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    Posted: June 17 2011 at 09:20

Modest Midget is a project of Lionel Ziblat, a Argentinian born trained musician who lives in The Netherlands. Son of a pianist mother and a rock 'n roll father, he studied at the Utrecht Conservatory for eight years, topped with an MA degree on classical composition. In parallel, he also studied jazz guitar and orchestral conducting. Based on this, he is very active working as a composer (classical, jazz, film music, close-harmony choirs), arranger and conductor with various ensembles and theatre productions.

I got in touch with Lionel and here is the Modest Midget story.............. so far.


When, where and by whom was your band born ? Did any of you, past and present members, play in any other bands before joining up in your band ? Why did you choose that name and which bands were you influenced by ?
The idea of Modest Midget emerged as my personal fantasy years ago. Among different compositions I made, I would sometimes write songs that I imagined could be performed by a peculiar band I had imagined. The idea came to my mind shortly after I arrived in Holland, around the year 2000. When I finaly took the time to start recording it I was on my own and very soon saxophonist Emiel de Jong joined me for the sessions. After a couple of years, in 2008, we found a temporal line-up for a couple of experimental concerts and when I decided to go for a serious round of touring I gathered a 4 piece band with drummer Artis Orubs and keyboard player Tristan Hupe (who played on the first shows) who were joined by bass player Richard Zoer.
Artis is a flexible session musician who always plays in different bands. Tristan had a very rich musical background as a pianist, playing classical music aswell as Jazz and he even had an interesting background as bass player in a punk band. Richard Zoer has been working professionally for many years, among others with Kayak and a famous Dutch singer called André Hazes. Just like Tristan and Artis he also had a very flexible background, with a deep understanding of sophisticated rock as well as classical music. Unfortunately Emiel’s life was taking a different direction and our ways had to be parted just when the serious touring began. He did play an essential role in the album though, and in the psychological and logistical side of forming this very special band. A very special and important fact about Tristan, Artis and Richard is that they both liked my music as much as understood it well enough to bring it to the stage.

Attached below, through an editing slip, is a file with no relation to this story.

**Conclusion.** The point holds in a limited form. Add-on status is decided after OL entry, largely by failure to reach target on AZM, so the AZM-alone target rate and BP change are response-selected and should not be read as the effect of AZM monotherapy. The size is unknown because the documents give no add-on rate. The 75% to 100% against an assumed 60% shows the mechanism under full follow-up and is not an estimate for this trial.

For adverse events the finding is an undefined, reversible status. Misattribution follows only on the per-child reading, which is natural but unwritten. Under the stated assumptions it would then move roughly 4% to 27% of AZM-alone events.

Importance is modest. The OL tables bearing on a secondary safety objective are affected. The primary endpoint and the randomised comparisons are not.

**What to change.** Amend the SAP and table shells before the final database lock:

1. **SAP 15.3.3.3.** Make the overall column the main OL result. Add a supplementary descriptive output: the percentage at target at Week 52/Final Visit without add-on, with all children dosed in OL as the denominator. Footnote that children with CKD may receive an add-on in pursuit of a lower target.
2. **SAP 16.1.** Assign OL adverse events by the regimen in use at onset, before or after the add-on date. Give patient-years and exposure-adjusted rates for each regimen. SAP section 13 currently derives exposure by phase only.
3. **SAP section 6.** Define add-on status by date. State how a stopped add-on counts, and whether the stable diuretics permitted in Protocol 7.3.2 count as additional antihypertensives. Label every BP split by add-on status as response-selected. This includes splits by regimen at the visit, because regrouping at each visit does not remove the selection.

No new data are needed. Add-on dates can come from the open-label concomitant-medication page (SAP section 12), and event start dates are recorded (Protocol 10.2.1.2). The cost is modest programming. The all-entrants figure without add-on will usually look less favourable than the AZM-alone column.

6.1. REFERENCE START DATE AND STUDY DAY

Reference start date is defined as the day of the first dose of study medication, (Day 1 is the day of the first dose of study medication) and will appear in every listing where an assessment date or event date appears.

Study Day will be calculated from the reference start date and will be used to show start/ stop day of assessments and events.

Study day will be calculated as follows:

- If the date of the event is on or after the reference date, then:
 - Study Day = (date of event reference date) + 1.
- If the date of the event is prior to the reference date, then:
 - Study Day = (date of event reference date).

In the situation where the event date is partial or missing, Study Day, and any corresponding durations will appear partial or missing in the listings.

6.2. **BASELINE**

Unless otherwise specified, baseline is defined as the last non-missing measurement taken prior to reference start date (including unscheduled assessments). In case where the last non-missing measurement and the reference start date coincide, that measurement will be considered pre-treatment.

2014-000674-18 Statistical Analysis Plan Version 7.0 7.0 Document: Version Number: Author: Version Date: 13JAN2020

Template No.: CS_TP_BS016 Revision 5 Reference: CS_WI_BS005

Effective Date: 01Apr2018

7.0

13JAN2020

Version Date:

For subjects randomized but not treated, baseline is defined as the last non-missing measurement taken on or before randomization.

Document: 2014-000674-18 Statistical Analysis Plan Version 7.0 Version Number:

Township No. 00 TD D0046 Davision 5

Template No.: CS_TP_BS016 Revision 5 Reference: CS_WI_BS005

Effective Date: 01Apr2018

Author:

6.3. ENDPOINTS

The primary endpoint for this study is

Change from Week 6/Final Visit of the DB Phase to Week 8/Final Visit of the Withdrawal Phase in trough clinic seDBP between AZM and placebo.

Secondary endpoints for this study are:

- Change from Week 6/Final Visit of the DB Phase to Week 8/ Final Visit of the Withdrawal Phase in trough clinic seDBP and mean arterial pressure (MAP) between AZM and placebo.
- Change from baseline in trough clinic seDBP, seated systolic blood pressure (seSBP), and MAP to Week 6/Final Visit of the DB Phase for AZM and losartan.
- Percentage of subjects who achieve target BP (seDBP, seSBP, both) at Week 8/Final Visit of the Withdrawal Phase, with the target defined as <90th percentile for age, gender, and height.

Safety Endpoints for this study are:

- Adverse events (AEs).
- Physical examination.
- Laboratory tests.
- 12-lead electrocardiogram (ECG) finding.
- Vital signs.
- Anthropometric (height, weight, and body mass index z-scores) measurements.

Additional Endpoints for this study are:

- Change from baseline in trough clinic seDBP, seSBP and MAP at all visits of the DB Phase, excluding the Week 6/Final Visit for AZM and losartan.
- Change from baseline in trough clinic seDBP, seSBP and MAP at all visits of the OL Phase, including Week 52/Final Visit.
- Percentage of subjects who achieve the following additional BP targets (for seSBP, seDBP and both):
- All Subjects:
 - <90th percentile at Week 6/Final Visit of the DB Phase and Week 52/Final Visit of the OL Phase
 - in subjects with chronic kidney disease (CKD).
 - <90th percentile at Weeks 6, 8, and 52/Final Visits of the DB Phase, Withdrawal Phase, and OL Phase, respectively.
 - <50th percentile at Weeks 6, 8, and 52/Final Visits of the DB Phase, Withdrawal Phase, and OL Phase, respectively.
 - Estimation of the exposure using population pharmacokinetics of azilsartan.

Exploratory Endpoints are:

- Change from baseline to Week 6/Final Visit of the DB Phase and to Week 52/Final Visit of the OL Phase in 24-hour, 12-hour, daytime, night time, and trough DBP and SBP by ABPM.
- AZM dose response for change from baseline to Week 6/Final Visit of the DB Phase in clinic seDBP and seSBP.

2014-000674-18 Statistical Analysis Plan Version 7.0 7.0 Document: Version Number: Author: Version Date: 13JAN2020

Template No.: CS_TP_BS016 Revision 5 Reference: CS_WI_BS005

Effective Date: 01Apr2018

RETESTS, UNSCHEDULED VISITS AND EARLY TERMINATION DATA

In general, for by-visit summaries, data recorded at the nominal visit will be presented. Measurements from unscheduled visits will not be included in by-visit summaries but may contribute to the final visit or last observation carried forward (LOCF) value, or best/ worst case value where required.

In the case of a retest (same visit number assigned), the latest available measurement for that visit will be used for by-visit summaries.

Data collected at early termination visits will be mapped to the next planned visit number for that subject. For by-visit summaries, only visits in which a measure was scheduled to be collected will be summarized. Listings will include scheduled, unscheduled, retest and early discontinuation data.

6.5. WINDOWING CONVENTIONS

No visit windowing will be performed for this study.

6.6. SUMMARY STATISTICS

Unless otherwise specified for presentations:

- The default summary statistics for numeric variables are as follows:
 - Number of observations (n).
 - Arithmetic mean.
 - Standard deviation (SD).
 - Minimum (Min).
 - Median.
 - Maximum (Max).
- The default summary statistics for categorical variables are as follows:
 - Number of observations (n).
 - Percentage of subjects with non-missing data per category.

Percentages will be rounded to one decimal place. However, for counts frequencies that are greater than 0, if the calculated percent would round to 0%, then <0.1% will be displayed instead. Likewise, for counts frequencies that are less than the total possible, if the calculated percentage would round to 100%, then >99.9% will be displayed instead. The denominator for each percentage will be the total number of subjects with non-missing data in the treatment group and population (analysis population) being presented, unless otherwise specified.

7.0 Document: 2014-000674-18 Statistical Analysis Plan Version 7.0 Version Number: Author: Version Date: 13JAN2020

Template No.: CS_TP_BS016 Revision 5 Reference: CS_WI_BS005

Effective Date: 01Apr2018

I always liked Gentle Giant, and I cought myself joking about their name, imagining how you might have to change it in order to make it sound less ‘arrogant’. Modest Midget came to my mind and it sounded more than perfect to to tag on my band.
It is almost impossible to describe which band’s have influenced Modest Midget. The music is my own and so are the arrangements. My influences are too many to name, but they range from Argentinean musician’s like Cuchi Leguizamon, Brazilians like Joao Bosco and Chico Buarque, to classical composers like Bach, Ravel and Poulenc. The rock side of the same planet obviously played a role. Deep Purple, Led Zeppelin and King Crimson were extremely inspirational. A lot of other acts have been mentioned in relation to Modest Midget, like The Beatles, Frank Zappa and many other names which I never heard of in my life. The truth is that whatever inspires me usually drives me to take a different direction, and the more interesting influences are the ones you don’t hear so quickly.

You released an EP in 2008 named Partial Exposure. Please tell us more about this EP.
When I had two thirds of the album done I realized it would be handy to let the world hear what was about to come out and start promoting the album in advance. That’s the reason any act produces an EP as far as I know. The choice of songs was difficult because it was important to portray just how varied the album was going to be. If check out the titles; Evolution, Baby, Home Seek & Troubles in Heaven, they all have something of their own to offer, and are very different from each other. That seemed good enough as a first round of acquaintance.

Over to your only album to this date. Your The Great Prophecy of a Small Man album was released last year. Please tell us more about this album.
As I wrote above, the idea was to feel free to write and record any kind of song that would come to mind that didn’t fit in within the normal “main stream” Pop world, and obviously didn’t fit among my classical compositions either. I wanted to have as little restrictions as possible. Each song that made it to the album was written with a completely different attitude. Just as much as I enjoy different styles and sounds, I thought it would be a nice challenge to make an album consisting of a big variation of songs that would somehow end up having a clear but thin layer in common.